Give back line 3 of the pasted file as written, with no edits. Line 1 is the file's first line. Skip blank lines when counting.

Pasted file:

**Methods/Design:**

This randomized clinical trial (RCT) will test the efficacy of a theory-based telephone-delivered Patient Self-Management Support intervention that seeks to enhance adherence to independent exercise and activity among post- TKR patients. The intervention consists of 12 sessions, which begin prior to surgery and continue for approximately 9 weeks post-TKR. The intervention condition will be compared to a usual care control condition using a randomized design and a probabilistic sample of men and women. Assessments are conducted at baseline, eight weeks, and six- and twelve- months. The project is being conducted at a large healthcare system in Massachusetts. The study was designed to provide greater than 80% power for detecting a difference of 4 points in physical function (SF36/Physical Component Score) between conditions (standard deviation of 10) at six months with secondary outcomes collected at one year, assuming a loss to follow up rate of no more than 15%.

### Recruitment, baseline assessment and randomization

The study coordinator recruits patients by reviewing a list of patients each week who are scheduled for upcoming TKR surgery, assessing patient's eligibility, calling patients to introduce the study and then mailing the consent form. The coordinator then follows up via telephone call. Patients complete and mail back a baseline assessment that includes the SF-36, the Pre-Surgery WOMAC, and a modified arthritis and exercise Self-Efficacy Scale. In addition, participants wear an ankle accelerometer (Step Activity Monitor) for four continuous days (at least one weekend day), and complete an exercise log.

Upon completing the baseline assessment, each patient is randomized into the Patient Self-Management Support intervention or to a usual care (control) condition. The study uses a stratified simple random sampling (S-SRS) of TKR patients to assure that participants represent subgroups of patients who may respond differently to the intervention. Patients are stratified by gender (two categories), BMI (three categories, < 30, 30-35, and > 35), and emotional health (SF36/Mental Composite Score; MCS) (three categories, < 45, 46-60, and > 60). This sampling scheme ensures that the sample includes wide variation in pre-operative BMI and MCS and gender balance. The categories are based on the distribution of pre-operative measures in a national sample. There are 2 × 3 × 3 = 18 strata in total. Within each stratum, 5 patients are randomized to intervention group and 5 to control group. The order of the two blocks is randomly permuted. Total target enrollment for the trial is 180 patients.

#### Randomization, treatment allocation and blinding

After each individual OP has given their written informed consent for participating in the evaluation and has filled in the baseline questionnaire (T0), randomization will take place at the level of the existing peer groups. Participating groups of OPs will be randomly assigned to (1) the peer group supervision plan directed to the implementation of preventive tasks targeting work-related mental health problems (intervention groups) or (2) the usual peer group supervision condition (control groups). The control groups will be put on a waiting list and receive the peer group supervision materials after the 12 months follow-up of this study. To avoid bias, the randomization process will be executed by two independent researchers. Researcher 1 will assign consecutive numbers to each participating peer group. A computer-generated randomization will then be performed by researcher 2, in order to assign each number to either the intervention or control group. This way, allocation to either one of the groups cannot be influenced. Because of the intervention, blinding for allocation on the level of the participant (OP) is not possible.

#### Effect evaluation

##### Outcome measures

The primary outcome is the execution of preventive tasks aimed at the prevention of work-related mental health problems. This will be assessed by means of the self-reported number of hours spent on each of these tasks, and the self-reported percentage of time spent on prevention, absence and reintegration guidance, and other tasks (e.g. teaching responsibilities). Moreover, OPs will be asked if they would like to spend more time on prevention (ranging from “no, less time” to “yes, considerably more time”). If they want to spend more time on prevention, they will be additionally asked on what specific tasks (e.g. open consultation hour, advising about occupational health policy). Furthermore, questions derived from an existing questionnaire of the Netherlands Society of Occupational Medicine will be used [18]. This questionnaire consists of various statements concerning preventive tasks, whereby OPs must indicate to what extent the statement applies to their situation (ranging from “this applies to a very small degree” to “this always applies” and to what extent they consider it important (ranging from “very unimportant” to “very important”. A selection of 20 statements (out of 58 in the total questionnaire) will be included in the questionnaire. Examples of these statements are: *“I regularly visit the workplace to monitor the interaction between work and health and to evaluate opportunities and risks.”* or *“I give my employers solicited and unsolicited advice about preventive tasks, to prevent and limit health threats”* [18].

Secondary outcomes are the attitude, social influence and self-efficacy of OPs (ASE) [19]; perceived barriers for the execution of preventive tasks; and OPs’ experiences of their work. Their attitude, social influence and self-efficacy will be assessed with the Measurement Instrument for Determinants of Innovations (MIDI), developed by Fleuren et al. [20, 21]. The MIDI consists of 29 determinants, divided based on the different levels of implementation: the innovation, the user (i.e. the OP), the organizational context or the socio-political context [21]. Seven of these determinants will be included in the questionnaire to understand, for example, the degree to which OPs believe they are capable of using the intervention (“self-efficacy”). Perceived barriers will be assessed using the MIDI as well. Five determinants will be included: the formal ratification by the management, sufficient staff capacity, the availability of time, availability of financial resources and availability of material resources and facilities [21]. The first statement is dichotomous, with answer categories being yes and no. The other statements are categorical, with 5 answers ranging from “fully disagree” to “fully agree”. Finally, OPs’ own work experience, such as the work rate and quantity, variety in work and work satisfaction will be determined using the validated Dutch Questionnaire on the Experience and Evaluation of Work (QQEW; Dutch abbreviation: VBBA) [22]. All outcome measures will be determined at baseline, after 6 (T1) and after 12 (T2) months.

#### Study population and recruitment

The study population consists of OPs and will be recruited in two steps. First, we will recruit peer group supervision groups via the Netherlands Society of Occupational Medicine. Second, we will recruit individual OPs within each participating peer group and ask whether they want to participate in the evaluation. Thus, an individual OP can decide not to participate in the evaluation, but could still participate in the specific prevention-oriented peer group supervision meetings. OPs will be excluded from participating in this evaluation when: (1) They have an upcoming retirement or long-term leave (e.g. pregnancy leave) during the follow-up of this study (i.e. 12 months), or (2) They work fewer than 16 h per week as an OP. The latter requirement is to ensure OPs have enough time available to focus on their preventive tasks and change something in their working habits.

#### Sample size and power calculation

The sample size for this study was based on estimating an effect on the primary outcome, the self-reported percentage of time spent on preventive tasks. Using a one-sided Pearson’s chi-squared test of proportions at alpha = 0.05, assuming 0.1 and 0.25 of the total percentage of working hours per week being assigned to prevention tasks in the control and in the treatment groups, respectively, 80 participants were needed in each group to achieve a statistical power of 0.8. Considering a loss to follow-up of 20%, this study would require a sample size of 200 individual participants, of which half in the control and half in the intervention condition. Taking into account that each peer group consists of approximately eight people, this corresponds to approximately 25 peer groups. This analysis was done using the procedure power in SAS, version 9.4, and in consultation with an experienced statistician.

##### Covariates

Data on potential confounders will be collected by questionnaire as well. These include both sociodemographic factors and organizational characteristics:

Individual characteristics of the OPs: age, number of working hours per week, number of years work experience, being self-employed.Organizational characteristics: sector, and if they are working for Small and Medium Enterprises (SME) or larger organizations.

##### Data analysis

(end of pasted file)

### Recruitment, baseline assessment and randomization